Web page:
Countless studies have highlighted the drawbacks to weight problems prior to and during pregnancy, but few have truly put a dollar sign on how much these issues cost. A recent study, published in BJOG: An International Journal of Obstetrics and Gynecology did just that in their analysis of nearly 110,000 women in Scotland between 2003 and 2010.
“We know that maternal obesity is a major cause of ill health in pregnancy in the UK, significantly increasing the risk of adverse medical outcomes, such as gestational diabetes, hypertensive disorders and admissions for specialist care,” Mike Marsh, BJOG deputy editor-in-chief told The Guardian. “This study confirms these risks and, in addition, highlights the financial burden to the NHS of obesity in pregnancy.”
According to the study authors, women with a higher body mass index (BMI) – the measurement that relates weight to height – are at a higher risk for hypertension (high blood pressure during pregnancy, which can lead to further complications) and gestational diabetes, which can affect both mother and baby. Those that are severely obese (BMI of 35 or higher) are at a threefold risk for both health issues.
In addition, women who are overweight during pregnancy are 16% more likely to be readmitted to the hospital with problems after birth. Women who are obese are 45% more likely to suffer the same fate, and women who are severely obese are 88% more likely to return, the study found.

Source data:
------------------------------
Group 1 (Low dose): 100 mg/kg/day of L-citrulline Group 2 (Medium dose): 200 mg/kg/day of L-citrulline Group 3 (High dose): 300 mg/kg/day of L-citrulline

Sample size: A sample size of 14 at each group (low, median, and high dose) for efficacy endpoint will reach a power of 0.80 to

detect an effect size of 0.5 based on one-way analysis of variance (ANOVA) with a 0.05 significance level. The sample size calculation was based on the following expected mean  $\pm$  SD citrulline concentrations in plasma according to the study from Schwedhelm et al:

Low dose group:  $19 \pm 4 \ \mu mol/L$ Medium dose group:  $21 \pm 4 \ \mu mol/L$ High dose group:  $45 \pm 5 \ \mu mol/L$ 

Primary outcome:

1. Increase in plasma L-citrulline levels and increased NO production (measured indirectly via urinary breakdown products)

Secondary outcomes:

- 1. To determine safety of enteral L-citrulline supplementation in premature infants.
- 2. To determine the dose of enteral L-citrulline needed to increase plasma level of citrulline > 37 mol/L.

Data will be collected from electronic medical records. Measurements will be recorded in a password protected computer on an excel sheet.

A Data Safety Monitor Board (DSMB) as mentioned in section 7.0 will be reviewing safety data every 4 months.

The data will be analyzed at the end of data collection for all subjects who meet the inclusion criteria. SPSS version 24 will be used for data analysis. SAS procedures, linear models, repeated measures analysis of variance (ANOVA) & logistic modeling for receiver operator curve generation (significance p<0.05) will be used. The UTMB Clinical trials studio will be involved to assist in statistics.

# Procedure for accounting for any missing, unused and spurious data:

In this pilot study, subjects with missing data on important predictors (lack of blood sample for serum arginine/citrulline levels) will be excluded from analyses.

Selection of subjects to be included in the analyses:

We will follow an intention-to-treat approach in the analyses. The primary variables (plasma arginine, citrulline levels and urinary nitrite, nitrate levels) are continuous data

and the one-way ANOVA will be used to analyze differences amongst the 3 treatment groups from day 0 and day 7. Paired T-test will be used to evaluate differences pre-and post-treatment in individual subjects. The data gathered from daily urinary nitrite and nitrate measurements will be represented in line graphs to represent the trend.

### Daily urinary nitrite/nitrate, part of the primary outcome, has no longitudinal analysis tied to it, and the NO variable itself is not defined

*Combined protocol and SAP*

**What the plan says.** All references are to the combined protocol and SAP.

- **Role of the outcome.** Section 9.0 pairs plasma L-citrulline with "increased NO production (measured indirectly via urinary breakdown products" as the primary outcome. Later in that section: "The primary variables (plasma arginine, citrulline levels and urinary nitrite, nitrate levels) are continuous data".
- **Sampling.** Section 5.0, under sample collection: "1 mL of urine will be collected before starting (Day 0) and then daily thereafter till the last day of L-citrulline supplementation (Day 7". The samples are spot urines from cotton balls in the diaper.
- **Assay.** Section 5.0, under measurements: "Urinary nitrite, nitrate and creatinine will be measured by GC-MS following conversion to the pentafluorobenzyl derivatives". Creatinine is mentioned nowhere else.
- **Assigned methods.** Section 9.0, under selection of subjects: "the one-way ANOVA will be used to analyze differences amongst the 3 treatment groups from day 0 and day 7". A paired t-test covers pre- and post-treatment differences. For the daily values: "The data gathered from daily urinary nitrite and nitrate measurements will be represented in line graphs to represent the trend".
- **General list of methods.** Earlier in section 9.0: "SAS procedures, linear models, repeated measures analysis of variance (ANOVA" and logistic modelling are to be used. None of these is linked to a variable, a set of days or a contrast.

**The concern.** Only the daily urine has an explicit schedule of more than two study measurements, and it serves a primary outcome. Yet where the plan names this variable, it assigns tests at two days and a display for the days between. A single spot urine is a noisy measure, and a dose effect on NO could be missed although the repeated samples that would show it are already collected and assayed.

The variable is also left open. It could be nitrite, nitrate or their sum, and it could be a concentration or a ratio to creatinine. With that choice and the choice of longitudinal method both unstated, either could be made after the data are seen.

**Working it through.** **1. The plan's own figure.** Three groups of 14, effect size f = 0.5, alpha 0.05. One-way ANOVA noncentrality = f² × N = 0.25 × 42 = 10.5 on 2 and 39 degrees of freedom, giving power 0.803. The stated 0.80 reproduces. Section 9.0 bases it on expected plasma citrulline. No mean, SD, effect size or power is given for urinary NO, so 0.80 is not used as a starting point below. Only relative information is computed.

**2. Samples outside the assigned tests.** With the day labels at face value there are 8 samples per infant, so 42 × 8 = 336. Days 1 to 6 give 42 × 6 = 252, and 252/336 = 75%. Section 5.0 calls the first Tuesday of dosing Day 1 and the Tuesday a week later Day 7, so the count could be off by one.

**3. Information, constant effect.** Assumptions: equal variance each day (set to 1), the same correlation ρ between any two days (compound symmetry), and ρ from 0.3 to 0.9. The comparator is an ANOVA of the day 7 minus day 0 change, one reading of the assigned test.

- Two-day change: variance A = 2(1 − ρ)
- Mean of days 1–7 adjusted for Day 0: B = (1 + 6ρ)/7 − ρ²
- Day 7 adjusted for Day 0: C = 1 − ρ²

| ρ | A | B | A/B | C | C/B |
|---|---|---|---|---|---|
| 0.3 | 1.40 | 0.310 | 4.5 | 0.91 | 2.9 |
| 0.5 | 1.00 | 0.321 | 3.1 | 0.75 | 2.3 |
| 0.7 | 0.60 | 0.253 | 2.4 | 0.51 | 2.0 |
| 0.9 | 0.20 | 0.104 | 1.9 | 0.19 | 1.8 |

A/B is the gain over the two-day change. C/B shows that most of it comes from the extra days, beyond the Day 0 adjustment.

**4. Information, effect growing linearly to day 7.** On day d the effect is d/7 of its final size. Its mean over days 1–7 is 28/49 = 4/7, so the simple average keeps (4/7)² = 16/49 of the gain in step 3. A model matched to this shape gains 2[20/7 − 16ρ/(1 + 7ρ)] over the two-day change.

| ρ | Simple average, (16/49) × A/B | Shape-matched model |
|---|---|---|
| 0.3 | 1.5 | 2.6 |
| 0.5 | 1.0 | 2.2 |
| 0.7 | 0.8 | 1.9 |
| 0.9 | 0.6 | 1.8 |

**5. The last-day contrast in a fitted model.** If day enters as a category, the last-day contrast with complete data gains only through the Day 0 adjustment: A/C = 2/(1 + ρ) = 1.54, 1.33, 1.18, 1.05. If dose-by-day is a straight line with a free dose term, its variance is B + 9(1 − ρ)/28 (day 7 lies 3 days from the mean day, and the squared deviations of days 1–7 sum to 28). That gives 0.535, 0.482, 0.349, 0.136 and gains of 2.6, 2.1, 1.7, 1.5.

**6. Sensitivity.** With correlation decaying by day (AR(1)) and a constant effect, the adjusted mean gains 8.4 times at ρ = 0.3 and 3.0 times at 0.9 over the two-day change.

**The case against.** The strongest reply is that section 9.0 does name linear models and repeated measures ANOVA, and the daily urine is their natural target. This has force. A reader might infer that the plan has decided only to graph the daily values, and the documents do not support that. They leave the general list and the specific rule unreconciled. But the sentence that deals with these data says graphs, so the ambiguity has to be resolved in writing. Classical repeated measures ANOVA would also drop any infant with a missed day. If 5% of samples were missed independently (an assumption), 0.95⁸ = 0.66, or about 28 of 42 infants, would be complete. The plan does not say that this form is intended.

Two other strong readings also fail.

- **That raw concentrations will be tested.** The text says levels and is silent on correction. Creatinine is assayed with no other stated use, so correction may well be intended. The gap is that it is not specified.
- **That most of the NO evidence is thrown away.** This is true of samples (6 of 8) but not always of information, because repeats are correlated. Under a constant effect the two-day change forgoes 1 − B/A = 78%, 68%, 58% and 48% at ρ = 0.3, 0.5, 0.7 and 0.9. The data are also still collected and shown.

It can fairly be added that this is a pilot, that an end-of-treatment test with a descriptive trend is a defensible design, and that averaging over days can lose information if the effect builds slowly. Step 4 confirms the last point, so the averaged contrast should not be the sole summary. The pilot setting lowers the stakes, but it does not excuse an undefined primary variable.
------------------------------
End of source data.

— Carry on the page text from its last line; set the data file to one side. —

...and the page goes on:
Women who are underweight aren’t without risks either. Though the study did not highlight any additional risks for gestational diabetes or hypertension during pregnancy because of being underweight, the researchers did find that they were 8% more likely to be readmitted to the hospital with problems after birth than those that maintained a normal weight during pregnancy.
All of these health problems are costing the NHS millions, the study authors say. If the NHS wants to cut the costs, the study authors say it may be best done by helping women attain a healthy weight prior to pregnancy. For example, they say that a 5% normal weight increase in the general population could result in a reduction in the proportion of overweight and obese pregnant women of about 2.5%. If you extend the drop in admission costs to the UK population as a whole, “the anticipated cost savings to the UK for inpatient admissions alone would be £12,702,278.” In addition, the long-term health of both mothers and babies would improve, saving the NHS even more money over time.
“It is vital that women understand the importance of maintaining a healthy weight prior to conception to reduce the risk of future pregnancy complications, the need for specialist care and the resulting cost to the NHS,” Marsh concluded.
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